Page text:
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Justin Townes Earle Harlem River Blues Review

Album. Released 2010.  

BBC Review

Hopes fulfilled by the star of Americana’s new generation.

Ninian Dunnett 2010

Alt-country gave such a generous franchise to sullen shoe-gazers that it took a fresh generation to help the boho fringe out of a hole. The way forward, of course, was through tradition – and Justin Townes Earle has blossomed amid the vibrant and deep-rooted country revival.

Praise from Rolling Stone and a top ten country listing on Amazon in 2009 were capped by the title Emerging Artist of the Year at the Americana Music Awards, and the Tennessean could aptly be said to be emerging from the shadow of his father Steve (whose own youthful spin on tradition had been acclaimed long before the alt-country despond set in).

Turning 28, Justin was under considerable pressure of expectation, and the smart money would have bet he’d falter. Harlem River Blues, though, sounds like the work of a man who can handle pressure. It more than matches – it far exceeds – what had gone before.

While many in the new wave of Americana have prospered through a narrow discipline (like bluegrass), it is Earle’s authority across the board that marks him out. From the Hammond organ swell and brisk guitar shuffle that kick off the title-track to its a cappella holy-roller finale, you know you’re in good hands. And when the opening gives way to the sashaying Latin come-on of One More Night in Brooklyn and then the wry Sun rockabilly of Move Over Mama, the ride is plain exhilarating.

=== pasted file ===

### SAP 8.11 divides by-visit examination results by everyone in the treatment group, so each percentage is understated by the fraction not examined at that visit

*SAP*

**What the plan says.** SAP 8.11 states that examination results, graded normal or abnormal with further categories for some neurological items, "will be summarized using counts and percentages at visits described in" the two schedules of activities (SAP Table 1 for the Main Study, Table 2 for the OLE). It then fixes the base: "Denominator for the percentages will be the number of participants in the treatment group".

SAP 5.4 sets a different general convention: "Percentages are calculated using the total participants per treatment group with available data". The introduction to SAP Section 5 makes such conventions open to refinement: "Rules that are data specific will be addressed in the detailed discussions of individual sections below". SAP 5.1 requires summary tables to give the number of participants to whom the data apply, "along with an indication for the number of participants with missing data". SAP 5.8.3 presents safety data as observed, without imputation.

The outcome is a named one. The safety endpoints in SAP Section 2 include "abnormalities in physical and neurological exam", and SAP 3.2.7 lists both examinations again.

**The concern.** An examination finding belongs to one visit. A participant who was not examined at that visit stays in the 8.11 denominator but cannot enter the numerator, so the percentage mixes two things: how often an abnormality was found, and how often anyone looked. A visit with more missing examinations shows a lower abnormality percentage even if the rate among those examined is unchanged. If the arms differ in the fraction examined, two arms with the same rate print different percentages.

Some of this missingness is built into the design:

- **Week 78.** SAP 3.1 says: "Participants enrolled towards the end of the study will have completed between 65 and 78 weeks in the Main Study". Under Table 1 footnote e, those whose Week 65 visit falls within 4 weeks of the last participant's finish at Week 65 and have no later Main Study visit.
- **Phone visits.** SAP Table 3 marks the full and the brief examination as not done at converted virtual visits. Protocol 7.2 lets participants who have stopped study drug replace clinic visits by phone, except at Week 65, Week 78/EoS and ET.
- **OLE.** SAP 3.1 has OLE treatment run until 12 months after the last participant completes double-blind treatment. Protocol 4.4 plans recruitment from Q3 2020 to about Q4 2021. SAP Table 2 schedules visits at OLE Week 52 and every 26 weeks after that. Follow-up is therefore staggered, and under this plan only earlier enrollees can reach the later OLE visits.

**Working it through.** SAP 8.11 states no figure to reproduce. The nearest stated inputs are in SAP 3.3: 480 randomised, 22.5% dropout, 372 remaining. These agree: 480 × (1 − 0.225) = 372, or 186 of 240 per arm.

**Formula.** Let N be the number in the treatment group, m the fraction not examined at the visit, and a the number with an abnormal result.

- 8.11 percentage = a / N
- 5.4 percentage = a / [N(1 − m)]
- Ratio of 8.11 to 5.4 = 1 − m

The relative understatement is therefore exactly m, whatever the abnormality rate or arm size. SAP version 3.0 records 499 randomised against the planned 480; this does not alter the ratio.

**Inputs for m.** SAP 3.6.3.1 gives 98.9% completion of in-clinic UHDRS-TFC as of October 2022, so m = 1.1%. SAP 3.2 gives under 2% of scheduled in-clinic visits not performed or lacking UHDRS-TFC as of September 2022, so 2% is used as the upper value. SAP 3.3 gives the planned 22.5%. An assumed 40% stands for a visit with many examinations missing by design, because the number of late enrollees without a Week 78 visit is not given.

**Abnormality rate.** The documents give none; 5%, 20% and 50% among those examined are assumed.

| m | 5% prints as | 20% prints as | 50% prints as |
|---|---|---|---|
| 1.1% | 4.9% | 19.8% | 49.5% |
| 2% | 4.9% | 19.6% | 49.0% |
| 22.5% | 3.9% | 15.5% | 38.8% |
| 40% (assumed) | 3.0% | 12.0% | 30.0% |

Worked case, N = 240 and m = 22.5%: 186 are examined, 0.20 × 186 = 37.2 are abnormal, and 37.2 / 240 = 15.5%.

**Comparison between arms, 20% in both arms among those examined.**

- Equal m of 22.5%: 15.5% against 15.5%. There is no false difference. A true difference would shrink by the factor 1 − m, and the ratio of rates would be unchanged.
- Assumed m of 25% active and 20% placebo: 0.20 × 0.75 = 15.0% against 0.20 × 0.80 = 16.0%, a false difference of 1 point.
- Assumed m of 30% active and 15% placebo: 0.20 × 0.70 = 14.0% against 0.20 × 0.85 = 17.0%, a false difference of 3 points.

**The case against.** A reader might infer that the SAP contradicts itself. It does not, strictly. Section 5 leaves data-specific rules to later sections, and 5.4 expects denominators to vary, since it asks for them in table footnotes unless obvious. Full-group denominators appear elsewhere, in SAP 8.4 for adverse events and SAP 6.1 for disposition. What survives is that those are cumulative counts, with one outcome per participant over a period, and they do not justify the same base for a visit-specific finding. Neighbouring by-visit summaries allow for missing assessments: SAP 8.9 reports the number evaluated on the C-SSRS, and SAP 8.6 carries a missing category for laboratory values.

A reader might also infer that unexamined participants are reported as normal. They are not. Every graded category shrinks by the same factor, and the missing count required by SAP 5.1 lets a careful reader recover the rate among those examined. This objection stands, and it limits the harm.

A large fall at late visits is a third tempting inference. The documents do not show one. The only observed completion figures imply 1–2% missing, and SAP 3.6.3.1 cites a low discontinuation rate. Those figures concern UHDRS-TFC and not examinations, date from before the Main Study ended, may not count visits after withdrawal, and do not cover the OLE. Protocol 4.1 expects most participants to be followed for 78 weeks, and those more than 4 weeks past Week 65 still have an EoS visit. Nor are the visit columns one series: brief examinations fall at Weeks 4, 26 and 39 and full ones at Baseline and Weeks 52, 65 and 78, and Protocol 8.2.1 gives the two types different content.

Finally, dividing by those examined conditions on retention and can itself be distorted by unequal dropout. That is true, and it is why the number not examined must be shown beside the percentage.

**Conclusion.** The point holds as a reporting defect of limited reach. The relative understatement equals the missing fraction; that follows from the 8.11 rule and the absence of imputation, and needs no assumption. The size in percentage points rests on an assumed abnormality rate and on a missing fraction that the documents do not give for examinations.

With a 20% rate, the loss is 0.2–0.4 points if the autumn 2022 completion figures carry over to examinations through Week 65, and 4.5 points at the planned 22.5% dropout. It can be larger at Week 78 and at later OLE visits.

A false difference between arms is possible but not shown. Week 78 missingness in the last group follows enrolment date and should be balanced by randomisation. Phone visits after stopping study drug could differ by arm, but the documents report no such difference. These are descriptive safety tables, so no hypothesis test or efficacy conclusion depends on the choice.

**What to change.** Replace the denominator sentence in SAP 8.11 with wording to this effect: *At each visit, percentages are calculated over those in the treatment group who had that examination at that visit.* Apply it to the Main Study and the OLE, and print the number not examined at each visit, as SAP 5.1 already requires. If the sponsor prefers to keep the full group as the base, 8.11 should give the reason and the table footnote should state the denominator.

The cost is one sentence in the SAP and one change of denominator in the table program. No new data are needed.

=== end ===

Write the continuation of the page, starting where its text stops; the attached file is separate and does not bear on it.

Earle’s Southern tenor crests an uncluttered, as-live production, intimate and melodic with an edge of yearning or stridency that recalls both his father and Ryan Adams. The miserabilists need not despair, either; however spry the music may get, there’s a depth to Earle’s songs that shades their colours with seductive darker hues.

There are echoes of Elvis and Woody Guthrie, Otis Redding and Hank Williams, slap bass and well-judged brass, harmony vocals and weeping pedal steel. And if it doesn’t surpass the light touch and originality of a John Sebastian (for whoever recast tradition as deftly as The Lovin’ Spoonful?) this remains a rounded, accomplished and hugely attractive record.

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